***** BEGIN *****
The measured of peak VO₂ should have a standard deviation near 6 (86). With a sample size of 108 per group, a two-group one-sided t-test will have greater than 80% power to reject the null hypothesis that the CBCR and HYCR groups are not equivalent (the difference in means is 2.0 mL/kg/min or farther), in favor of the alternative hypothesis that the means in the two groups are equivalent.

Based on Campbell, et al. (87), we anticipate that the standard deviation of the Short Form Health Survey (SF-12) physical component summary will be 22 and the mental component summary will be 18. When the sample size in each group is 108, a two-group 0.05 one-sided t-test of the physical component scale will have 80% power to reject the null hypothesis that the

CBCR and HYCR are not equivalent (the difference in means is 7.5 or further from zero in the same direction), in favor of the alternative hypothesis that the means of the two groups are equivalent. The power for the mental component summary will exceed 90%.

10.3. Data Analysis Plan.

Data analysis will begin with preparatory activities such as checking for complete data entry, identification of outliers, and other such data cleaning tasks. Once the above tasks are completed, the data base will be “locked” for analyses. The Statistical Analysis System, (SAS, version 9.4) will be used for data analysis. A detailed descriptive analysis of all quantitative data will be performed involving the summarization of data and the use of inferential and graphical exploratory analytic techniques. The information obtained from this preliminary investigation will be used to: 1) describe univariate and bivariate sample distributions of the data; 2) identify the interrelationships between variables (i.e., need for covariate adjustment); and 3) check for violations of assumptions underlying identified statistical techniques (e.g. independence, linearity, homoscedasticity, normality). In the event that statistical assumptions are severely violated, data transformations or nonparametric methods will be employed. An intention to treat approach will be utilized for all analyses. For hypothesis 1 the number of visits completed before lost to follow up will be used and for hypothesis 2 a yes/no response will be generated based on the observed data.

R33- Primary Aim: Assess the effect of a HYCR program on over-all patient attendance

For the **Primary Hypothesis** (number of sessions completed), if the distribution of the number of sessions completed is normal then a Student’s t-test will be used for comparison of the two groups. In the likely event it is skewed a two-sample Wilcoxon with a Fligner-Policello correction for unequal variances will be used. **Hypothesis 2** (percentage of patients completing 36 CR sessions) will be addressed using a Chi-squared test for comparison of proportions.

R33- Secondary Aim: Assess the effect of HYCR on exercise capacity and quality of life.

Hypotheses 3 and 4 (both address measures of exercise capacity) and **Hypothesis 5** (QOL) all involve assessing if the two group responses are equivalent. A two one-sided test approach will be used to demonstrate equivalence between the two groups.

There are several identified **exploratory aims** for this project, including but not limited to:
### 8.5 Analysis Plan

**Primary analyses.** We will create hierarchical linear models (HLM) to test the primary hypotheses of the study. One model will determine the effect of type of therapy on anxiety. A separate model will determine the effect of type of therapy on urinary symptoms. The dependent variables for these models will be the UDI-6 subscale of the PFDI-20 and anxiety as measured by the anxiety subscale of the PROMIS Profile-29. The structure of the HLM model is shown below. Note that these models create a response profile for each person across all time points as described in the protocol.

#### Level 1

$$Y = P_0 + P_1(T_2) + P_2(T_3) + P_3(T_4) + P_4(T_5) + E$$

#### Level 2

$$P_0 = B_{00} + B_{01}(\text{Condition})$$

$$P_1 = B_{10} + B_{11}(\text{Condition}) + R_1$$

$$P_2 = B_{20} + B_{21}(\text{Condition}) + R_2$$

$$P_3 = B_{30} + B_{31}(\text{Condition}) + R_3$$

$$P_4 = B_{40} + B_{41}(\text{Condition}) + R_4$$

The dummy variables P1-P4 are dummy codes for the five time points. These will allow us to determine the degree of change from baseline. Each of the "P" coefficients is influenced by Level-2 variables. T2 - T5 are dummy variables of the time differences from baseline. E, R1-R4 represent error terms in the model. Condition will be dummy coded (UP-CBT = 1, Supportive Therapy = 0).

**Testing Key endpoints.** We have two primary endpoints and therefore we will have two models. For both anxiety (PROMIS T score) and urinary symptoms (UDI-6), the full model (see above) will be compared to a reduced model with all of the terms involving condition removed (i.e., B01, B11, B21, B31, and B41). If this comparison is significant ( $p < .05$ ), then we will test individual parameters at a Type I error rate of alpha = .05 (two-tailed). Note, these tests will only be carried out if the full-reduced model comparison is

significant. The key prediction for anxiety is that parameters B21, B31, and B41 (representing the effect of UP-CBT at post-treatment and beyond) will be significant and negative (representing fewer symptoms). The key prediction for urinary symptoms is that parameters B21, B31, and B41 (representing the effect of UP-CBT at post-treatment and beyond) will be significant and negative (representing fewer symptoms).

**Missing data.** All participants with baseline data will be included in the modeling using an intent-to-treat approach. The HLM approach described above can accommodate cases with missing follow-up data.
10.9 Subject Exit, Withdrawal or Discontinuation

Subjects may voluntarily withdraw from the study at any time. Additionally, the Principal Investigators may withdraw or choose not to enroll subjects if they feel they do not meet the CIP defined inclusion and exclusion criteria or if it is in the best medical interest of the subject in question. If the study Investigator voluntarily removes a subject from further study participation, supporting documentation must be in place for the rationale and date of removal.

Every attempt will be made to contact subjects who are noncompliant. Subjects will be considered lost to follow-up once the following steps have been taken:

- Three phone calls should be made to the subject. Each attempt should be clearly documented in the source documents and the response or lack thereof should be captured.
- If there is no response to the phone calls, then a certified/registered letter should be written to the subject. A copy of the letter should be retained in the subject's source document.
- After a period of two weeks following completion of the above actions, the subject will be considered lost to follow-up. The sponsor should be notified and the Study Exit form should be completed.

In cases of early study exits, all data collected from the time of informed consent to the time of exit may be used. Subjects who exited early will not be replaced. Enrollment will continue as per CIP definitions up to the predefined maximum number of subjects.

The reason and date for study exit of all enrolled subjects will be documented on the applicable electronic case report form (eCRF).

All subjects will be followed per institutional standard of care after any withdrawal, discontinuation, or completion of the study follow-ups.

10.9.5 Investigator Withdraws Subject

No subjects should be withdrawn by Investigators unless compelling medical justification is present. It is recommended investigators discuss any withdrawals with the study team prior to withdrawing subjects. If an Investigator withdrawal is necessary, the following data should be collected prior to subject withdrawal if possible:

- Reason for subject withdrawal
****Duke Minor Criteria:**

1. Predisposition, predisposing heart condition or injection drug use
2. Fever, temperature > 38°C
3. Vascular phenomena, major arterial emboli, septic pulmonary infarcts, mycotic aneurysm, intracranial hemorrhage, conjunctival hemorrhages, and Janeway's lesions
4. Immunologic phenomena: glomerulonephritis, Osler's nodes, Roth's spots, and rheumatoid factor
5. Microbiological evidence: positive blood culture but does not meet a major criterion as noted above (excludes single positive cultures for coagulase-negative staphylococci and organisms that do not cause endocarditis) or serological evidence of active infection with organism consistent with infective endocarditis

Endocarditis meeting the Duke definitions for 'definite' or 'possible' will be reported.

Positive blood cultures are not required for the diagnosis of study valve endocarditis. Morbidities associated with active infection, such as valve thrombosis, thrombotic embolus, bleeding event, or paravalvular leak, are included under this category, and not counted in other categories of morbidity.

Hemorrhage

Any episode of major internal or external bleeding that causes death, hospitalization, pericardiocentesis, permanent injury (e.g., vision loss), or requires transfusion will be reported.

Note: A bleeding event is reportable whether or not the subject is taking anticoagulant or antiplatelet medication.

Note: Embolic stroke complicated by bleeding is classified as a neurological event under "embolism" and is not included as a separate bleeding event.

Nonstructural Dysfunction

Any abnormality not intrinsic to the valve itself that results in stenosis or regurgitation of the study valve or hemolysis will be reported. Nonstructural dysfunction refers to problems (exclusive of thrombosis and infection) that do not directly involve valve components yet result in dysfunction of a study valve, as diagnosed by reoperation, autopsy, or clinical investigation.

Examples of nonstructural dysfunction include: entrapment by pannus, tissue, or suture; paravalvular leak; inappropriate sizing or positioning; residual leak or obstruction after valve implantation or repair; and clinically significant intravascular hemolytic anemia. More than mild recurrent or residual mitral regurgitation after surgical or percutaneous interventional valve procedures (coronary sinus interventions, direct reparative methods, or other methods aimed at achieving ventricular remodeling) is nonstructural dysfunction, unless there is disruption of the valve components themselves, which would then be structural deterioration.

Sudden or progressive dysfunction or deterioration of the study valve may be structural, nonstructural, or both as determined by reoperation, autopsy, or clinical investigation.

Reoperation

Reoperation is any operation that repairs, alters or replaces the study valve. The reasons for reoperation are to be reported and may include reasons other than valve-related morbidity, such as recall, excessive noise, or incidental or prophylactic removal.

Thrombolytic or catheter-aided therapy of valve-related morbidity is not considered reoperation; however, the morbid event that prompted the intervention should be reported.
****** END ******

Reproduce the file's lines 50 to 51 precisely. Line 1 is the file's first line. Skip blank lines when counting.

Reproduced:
Any abnormality not intrinsic to the valve itself that results in stenosis or regurgitation of the study valve or hemolysis will be reported. Nonstructural dysfunction refers to problems (exclusive of thrombosis and infection) that do not directly involve valve components yet result in dysfunction of a study valve, as diagnosed by reoperation, autopsy, or clinical investigation.

Examples of nonstructural dysfunction include: entrapment by pannus, tissue, or suture; paravalvular leak; inappropriate sizing or positioning; residual leak or obstruction after valve implantation or repair; and clinically significant intravascular hemolytic anemia. More than mild recurrent or residual mitral regurgitation after surgical or percutaneous interventional valve procedures (coronary sinus interventions, direct reparative methods, or other methods aimed at achieving ventricular remodeling) is nonstructural dysfunction, unless there is disruption of the valve components themselves, which would then be structural deterioration.